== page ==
Experts in the UK have discovered that an ancient Greek marble slab which had spent more than a century in storage is inscribed with the names of graduates of the Ephebic College, an elite military academy that prepared young Athenian men for adulthood, British broadcaster ITV reported on Thursday.
“On seeing it we realized that this was not a copy of an already known inscription, but it was a completely unique new discovery which had been in the storerooms of the [National Museum of Scotland] for a very long time, since the 1880s, and it listed a group of young men who called themselves co-ephebes or co-cadets and friends,” Dr Peter Liddel, a professor of Greek history and epigraphy at the University of Manchester, told ITV.
“It turned out to be a list of the cadets for one particular year during the period 41-54 AD, the reign of Claudius, and it gives us new names, names we’d never come across before in ancient Greek, and it also gives us among the earliest evidence for non-citizens taking part in the ephebate in this period,” added Liddel, who led the team that made the discovery.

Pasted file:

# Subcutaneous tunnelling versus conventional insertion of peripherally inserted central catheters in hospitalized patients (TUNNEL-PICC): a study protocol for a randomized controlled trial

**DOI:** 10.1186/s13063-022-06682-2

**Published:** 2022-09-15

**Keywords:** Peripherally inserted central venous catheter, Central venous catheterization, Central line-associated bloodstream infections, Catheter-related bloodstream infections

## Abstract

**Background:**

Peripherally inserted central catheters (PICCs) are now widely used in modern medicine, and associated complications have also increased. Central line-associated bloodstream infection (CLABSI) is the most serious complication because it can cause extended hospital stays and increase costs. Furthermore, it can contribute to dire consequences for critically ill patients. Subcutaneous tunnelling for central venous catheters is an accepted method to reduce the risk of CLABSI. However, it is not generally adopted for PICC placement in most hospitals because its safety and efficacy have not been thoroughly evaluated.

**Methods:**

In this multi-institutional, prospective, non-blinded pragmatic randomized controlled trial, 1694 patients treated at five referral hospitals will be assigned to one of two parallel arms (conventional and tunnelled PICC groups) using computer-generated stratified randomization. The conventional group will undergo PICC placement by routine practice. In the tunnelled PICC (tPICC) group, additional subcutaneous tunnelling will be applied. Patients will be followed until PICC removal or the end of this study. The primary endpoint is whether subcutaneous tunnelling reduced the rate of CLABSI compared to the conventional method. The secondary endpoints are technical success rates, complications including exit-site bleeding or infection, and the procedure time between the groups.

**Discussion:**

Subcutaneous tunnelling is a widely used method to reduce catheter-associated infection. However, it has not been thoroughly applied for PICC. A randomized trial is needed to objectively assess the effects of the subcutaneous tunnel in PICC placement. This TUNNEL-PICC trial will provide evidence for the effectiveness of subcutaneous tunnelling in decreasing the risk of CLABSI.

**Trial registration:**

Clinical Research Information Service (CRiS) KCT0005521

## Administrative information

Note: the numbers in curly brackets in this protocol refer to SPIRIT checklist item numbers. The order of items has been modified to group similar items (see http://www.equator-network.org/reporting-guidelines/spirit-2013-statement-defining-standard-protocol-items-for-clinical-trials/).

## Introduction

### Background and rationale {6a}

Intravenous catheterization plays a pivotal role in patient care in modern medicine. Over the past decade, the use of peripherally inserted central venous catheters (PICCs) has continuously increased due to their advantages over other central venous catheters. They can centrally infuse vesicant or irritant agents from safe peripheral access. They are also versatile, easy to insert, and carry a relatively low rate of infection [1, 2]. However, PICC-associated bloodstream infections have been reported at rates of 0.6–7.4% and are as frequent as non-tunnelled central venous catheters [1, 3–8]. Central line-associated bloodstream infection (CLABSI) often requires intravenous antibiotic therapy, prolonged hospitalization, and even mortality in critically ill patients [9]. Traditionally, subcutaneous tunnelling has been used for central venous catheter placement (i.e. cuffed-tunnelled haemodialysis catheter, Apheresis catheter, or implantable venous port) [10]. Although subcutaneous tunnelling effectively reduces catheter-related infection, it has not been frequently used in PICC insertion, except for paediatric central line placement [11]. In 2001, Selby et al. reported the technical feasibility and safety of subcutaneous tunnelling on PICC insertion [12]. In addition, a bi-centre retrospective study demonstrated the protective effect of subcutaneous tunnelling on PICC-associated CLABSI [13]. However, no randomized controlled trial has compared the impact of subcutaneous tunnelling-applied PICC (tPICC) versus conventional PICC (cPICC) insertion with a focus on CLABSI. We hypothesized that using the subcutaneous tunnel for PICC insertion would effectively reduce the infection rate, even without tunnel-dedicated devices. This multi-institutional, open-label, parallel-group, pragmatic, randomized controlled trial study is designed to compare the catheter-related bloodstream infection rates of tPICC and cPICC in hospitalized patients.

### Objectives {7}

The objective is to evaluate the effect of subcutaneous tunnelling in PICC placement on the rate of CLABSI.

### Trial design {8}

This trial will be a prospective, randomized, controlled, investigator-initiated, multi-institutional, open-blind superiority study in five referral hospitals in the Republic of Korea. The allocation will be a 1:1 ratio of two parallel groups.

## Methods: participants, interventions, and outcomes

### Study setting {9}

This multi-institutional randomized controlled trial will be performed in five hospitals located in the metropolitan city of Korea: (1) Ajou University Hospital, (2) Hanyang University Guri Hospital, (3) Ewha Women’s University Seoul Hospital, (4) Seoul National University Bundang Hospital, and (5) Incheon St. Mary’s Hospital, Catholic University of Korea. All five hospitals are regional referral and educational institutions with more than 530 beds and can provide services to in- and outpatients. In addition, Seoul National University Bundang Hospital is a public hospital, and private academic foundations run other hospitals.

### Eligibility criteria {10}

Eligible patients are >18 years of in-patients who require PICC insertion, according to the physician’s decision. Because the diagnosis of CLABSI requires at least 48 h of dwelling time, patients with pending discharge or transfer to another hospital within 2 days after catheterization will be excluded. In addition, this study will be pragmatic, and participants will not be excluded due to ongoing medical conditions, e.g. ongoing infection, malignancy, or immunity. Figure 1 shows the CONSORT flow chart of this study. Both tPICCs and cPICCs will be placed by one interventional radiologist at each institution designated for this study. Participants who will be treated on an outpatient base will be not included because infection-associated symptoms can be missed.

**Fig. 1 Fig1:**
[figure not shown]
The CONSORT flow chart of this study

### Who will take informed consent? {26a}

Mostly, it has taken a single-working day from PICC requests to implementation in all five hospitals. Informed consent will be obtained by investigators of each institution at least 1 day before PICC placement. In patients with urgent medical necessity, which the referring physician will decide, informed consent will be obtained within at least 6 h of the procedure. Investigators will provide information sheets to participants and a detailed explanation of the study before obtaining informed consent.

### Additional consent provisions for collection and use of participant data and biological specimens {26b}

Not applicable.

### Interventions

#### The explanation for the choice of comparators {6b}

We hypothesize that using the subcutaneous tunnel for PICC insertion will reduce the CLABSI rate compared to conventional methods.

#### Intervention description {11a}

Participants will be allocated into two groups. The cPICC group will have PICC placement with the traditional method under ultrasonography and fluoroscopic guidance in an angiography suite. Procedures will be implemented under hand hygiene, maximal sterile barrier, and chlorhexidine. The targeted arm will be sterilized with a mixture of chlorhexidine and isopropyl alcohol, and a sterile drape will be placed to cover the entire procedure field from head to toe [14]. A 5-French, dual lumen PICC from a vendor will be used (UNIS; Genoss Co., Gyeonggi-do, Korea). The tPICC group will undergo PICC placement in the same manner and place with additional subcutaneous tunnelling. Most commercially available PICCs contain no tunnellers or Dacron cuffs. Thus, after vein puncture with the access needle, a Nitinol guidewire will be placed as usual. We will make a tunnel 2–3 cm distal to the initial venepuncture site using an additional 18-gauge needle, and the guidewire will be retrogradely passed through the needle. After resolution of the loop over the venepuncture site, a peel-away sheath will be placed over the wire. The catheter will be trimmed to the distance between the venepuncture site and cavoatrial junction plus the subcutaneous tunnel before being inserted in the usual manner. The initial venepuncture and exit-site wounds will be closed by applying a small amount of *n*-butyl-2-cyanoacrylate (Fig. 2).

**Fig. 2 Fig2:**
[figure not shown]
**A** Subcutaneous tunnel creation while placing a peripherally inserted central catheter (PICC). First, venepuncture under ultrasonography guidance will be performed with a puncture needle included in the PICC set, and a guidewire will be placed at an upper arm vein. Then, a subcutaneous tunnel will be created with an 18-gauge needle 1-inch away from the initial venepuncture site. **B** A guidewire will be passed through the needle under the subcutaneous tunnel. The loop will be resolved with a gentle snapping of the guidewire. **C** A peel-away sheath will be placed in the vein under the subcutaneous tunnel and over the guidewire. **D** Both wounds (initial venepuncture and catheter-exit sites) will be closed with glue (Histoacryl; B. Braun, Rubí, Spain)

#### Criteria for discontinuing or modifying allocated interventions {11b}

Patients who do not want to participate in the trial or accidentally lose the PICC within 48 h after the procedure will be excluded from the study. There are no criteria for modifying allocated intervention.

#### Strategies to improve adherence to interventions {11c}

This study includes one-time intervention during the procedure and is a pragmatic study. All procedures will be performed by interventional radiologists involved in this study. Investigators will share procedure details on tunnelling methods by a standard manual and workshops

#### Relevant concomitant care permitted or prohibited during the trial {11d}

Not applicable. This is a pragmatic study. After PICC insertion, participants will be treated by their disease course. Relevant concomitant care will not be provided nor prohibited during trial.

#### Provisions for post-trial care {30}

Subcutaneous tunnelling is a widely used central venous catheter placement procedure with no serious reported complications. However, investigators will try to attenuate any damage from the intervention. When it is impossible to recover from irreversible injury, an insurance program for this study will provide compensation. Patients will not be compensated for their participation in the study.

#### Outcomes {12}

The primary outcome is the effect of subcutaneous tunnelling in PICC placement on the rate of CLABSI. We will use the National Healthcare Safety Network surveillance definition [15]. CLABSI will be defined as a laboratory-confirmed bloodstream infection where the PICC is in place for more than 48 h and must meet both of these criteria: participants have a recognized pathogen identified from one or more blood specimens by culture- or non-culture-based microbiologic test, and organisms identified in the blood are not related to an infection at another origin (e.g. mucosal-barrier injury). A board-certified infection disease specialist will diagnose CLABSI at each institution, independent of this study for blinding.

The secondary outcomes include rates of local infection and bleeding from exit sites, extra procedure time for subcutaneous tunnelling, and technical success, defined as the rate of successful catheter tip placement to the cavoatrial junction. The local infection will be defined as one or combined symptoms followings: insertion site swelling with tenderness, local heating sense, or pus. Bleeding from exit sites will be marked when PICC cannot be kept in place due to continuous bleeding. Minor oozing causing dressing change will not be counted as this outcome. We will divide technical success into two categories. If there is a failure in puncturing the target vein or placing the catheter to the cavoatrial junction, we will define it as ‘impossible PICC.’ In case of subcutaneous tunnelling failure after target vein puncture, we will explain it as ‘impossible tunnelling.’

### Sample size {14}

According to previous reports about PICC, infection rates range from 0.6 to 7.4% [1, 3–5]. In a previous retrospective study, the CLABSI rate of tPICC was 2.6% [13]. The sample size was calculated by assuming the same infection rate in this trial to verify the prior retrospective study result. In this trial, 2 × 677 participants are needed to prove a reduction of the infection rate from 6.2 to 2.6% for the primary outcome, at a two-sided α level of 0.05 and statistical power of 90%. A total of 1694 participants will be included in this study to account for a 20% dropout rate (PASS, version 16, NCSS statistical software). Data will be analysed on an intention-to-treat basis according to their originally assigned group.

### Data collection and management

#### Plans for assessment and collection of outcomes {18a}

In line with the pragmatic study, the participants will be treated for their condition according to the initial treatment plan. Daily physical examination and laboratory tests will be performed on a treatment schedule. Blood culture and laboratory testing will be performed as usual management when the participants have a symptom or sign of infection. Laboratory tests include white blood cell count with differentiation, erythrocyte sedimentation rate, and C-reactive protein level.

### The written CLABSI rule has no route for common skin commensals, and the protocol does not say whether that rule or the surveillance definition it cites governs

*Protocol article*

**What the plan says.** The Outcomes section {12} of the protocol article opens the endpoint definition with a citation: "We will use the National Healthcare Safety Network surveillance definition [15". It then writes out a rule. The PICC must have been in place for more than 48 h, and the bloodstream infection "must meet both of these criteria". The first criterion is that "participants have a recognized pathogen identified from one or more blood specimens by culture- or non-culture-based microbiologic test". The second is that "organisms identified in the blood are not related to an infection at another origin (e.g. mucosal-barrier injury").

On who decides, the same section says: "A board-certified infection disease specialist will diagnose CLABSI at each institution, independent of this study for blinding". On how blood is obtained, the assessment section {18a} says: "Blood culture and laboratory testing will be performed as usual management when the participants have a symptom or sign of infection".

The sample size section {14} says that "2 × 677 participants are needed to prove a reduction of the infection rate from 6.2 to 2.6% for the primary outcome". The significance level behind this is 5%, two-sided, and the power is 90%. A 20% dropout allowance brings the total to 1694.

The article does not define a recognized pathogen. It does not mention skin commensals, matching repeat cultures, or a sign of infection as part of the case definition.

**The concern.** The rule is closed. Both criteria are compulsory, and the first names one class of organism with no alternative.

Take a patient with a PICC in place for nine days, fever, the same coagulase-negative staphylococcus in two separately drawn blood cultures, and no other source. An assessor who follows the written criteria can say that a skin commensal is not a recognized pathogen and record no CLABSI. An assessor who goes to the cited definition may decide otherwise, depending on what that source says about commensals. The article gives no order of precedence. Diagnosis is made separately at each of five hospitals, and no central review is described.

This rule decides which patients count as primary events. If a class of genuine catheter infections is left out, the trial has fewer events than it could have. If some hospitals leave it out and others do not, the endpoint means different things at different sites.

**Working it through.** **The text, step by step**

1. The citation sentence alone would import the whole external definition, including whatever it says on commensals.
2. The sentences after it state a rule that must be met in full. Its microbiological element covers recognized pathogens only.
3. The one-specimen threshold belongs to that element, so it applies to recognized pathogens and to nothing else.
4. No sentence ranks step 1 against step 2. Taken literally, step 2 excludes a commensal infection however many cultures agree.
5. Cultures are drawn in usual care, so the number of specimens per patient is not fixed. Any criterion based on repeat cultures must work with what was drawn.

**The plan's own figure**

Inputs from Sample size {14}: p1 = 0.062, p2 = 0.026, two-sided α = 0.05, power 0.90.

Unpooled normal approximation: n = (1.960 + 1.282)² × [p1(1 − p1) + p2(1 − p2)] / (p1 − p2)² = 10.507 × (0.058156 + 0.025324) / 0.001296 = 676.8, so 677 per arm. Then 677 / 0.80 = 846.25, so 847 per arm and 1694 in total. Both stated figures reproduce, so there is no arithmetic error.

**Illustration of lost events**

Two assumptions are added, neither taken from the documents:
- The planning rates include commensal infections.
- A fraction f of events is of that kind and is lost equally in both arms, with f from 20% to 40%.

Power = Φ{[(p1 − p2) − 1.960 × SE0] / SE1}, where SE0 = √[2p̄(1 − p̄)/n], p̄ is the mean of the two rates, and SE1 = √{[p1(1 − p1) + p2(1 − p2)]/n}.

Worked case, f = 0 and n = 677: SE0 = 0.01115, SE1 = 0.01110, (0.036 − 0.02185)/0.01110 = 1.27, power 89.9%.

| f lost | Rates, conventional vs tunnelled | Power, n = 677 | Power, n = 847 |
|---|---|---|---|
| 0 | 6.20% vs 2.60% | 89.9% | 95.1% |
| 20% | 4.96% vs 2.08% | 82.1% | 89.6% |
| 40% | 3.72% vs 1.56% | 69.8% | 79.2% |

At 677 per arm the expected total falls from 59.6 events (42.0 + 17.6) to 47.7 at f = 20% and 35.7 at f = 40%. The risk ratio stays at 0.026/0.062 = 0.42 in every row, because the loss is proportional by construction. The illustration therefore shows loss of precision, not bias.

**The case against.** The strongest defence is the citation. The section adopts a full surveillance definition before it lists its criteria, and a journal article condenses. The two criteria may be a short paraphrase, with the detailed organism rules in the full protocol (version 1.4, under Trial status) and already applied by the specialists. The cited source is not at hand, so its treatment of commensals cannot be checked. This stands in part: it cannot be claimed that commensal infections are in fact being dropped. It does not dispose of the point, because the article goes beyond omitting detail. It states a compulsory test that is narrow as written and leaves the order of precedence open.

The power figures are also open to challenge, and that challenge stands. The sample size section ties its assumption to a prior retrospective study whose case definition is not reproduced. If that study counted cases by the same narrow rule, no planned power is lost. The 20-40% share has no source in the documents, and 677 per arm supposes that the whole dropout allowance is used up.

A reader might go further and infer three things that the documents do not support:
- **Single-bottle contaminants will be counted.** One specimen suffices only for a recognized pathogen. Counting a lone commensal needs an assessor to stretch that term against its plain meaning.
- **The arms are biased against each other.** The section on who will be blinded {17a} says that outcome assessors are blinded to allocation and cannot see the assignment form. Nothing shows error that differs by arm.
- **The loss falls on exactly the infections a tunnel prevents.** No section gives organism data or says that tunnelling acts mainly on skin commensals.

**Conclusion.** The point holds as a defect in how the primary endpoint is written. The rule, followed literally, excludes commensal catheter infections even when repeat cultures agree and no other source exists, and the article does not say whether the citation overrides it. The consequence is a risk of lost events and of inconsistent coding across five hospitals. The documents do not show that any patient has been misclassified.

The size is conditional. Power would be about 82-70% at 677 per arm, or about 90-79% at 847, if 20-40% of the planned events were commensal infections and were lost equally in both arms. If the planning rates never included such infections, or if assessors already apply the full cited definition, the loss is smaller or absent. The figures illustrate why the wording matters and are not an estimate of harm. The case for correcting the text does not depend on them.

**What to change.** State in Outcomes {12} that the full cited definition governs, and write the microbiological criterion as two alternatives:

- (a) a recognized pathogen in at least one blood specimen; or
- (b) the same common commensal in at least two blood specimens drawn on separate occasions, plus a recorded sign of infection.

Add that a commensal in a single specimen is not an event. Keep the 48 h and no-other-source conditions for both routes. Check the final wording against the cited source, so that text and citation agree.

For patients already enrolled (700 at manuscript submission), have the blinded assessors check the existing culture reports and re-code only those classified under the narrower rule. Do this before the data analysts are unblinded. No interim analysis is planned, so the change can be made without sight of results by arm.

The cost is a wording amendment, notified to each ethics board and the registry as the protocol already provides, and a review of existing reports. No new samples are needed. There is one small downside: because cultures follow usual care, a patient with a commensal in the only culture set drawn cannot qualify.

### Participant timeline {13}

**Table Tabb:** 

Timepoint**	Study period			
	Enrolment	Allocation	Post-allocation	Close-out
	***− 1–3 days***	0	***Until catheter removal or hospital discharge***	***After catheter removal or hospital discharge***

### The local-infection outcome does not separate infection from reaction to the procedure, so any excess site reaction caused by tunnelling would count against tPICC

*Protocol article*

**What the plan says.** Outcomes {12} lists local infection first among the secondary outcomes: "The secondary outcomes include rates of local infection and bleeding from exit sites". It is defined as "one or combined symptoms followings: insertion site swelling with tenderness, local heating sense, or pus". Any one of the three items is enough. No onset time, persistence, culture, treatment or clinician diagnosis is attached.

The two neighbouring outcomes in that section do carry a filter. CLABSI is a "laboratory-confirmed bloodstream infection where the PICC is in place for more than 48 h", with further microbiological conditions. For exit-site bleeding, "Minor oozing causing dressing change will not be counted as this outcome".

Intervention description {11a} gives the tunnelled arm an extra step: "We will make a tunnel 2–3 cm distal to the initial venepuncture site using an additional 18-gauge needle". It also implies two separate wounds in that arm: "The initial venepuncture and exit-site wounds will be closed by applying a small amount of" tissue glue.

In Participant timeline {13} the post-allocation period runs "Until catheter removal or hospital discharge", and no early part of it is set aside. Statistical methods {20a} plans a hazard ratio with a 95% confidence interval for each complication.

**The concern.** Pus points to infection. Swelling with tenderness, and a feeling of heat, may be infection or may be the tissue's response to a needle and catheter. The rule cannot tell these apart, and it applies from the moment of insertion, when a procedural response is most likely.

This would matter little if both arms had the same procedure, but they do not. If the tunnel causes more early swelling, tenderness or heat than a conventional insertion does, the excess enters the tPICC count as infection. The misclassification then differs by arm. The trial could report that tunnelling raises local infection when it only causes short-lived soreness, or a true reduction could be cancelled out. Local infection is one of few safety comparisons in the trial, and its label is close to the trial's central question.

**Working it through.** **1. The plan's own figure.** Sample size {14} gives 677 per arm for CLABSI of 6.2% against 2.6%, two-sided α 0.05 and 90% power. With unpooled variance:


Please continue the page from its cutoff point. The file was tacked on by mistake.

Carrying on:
Similar to a “graduate school yearbook,” the marble slab would probably have been displayed in the college and was intended to “to create a sense of camaraderie and comradeship among this group of people who had been through a rigorous training program together and felt like they were part of a cohort,” Liddel told ITV.
Containing the names of 31 young men who made it through the rite of passage, the marble slab dates to the first century AD and is believed to offer valuable insight into Athenian society at the time.